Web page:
This year’s Word Vancouver festival (formerly Word on the Street) is in full swing, and gearing up for a weekend full of literary fun. With free workshops for writers and publishers, musical performances, panel discussions, and many talented Canadian writers, there is something here to fulfill any literary hankering.
One of the festival’s best features is the chance to meet authors, and gain insight into the mind of a writer. I had the opportunity to do just that when speaking to two of the festival’s featured authors, Kristi Charish and Bonnie Reilly Schmidt, who both owe at least some of their success to SFU.
Kristi Charish, author of Owl and the Japanese Circus, completed her BSc and MSc from SFU in Molecular Biology and Biochemistry, and then went on to complete a PhD in zoology at UBC. Not exactly the writer’s path, yet she credits much of her work and work ethic to her science background.
We were all taught scientific methodology in grade school (hypotheses, testing, observations), but Charish has found a way of applying this to her writing: she’ll visualize a storyline, and then hypothesize the reality of how it could transpire, creating a real-world backdrop to her urban fantasy novels.
Charish’s inspiration reaches beyond her scientific background, finding a little help in her favourite movies The Mummy and the Indiana Jones series, films with adventure-hungry leading men. But Charish chooses a female lead, Alix, in an attempt to overturn the typical characteristics of female protagonists. It’s not an easy task. As she says, “if you break the mold there is some backlash, [but] it’s important.”
Bonnie Reilly Schmidt, author of Silenced: The Untold Story of the Fight for Equality in the RCMP, also takes on a heavy task as she tells the untold stories of Canada’s female history. The inspiration for her work came primarily from the work she did on her Master’s thesis and PhD (both at SFU), and of course the time she spent as an RCMP officer.
But she never wanted to create a memoir, and so enlisted the help of many men and women of the RCMP to help round out the history and fill in the blanks of her own experience. The process was difficult at times, resurfacing memories that had long been suppressed or forgotten — like the specific history she wanted to tell.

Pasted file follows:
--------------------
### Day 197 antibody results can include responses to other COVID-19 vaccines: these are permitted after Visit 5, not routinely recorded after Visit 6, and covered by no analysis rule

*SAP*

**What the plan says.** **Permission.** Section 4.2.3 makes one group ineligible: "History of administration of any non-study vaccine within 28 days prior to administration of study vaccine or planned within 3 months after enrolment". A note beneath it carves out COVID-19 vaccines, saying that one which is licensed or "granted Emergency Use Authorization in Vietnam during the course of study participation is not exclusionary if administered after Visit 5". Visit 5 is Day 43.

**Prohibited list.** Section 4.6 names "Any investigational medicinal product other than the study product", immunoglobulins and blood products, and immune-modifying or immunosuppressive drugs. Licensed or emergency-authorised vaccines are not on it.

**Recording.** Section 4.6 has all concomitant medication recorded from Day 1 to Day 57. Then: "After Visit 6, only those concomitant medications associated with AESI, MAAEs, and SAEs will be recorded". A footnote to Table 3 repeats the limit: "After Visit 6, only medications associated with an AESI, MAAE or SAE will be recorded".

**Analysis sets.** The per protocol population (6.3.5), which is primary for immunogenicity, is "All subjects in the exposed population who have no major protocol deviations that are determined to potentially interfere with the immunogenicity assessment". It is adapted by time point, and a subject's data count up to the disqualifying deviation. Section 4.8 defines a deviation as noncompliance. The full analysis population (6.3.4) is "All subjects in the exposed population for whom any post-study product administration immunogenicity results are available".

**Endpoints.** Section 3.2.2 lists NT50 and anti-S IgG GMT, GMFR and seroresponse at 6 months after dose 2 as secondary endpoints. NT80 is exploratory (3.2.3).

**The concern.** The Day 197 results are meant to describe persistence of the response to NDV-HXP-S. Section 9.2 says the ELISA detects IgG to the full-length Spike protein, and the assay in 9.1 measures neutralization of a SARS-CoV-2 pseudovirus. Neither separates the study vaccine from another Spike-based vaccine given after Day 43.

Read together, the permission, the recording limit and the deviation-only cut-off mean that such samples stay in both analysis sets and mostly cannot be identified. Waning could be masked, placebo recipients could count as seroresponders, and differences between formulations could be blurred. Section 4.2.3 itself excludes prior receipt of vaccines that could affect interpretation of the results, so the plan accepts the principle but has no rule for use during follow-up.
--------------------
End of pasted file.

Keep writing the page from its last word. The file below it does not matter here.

When Schmidt was studying, there wasn’t a lot of information on Canadian women in history, and it is only within the last five to 10 years that the RCMP has attempted to change their image and acknowledge the role of women in its history. It’s for these reasons, among others, that Schmidt was compelled to write these histories; she believes it’s “important in Canada—[we] need to know that women were active in the history of the country.”
SFU connections at Word Vancouver
Self-described poet, chapbook enthusiast, and doodler, Kevin Spenst took part in SFU’s monthly poetry exchange, Lunch Poems. He is the author of Jabbering with Bing Bong, his debut poetry collection, which covers everything from sitcoms to mental health.
Kristi Charish can thank SFU for her BSc in Molecular Biology and her MSc in Biochemistry (although UBC enchanted her away for her PhD). Since then she’s worked hard on her Owl series, and has a new project set in Seattle, Kincaid Strange, that concerns a voodoo practitioner and grunge ghosts.